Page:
Monday, September 12, 2011

Has It Really Been Ten Years?

I haven't been able to get myself to sit down and write this before now. Both the net and TV have been flooded with 9/11 stories and remembrances. Every time I see one, it's like being punched in the gut again. I'm blown away at long it's actually been since it happened. It still feels so recent to me.

And yet, it occurred to me while looking at my oldest that neither of my boys have any idea what happened that day. Neither of them were even born, and in fact I remember thinking how glad I was that I hadn't married or had kids yet because the world seemed like it was falling apart. A year later, I met Oliver.

The other reason I've hesitated? I know I don't really have anything new to add. My own reactions were personal and intense, but I didn't know anyone there. I mourned for our nation, but not for family or friends. I also think we're all flooded with this stuff and sometimes it's too much. So, if you want to quit reading, feel free. I am not going to care.

I was living in Rhode Island at the time, about two hours from New York City. I went to work that morning, and was sitting at my desk when the first plane hit. People started running around the office saying something about a building. I really didn't know what they were talking about, so I ignored it at first.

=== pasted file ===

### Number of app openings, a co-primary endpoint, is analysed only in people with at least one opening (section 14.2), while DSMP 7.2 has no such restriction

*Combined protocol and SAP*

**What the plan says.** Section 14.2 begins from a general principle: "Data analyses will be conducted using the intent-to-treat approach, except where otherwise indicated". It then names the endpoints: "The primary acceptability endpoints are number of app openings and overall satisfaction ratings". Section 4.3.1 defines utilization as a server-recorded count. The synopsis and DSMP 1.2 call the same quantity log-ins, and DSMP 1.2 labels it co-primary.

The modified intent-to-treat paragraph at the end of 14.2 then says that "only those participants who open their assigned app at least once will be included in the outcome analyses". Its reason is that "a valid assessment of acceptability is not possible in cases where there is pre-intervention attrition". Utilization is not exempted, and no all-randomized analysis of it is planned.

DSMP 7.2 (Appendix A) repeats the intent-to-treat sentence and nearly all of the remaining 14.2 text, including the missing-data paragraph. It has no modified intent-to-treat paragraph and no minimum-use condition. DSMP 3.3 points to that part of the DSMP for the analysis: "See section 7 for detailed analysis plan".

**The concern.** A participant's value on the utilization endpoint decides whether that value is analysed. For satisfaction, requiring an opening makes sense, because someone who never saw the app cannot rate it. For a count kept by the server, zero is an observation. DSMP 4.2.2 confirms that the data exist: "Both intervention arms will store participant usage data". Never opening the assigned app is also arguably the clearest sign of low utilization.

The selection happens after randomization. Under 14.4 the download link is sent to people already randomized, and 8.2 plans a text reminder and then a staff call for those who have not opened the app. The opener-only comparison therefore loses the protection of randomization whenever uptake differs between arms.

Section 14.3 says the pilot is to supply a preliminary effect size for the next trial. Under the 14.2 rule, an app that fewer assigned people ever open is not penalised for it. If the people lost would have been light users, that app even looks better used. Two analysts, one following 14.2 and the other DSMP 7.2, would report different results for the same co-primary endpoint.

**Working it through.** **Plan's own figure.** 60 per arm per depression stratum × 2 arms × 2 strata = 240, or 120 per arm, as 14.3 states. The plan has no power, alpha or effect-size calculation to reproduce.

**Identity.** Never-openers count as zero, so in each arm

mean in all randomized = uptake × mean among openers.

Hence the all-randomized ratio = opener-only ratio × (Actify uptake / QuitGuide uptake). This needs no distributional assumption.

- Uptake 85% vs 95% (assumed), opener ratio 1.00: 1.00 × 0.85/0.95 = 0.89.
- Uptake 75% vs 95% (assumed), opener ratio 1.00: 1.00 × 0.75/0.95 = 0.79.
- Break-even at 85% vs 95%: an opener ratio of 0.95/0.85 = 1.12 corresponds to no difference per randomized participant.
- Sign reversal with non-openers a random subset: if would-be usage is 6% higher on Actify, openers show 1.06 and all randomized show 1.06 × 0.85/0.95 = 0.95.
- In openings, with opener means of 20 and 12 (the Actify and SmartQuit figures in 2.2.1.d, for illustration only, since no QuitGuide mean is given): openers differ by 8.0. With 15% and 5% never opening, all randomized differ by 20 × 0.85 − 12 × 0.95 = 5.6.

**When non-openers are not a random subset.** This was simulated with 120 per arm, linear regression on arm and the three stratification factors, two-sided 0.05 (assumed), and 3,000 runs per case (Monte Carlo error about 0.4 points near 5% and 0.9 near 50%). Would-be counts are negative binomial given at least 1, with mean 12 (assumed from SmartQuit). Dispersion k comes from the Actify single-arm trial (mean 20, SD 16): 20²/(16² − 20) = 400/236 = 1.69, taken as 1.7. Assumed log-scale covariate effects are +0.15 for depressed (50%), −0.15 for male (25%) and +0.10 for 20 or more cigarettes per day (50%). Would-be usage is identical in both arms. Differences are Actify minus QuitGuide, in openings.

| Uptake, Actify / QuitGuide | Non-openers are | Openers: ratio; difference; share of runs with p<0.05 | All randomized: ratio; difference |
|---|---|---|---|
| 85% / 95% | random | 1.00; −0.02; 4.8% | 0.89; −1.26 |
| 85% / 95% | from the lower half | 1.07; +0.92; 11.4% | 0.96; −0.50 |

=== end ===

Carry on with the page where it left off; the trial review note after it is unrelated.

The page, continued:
Eventually, curiosity got the better of me, and I joined the conversation. Before long, my boss had hooked up a TV in his office, and the rest of us crowded in there to watch. I saw the second plane hit, and watched the towers fall on live TV. I remember standing there after the South Tower fell, praying like mad that the North would stand long enough for everyone else in there to get out. I just could not believe that I was watching New York implode at the heart.

At lunch time, I left the office and found another, out of the normal, situation. I worked in a large shopping complex. Our offices were upstairs from retail stores, and there was a grocery store anchoring the place. It had a huge parking lot that was nearly always busy. That day, however, I was struck by the silence. Everyone was sitting still, and the only noise I could hear were car radios, tuned to news reports.

It was more of the same in the grocery store when I went to buy my food. I found myself walking around in a bit of a daze, picking stuff up and not really caring what I was looking at.

After returning to the office, I went back to the TV, as did nearly everyone else. It was like that for the rest of the week, and I'm amazed my boss tolerated it. He was a rather gruff type, and didn't like to see people standing around. But he let us watch, and I'm grateful.

The news coverage ran pretty much 24/7, it seemed. I didn't have cable at the time, but it didn't matter - the networks weren't playing anything else, including commercials. The first time I saw a commercial, I remember thinking it was really weird. It was also a sign that real life had to keep going.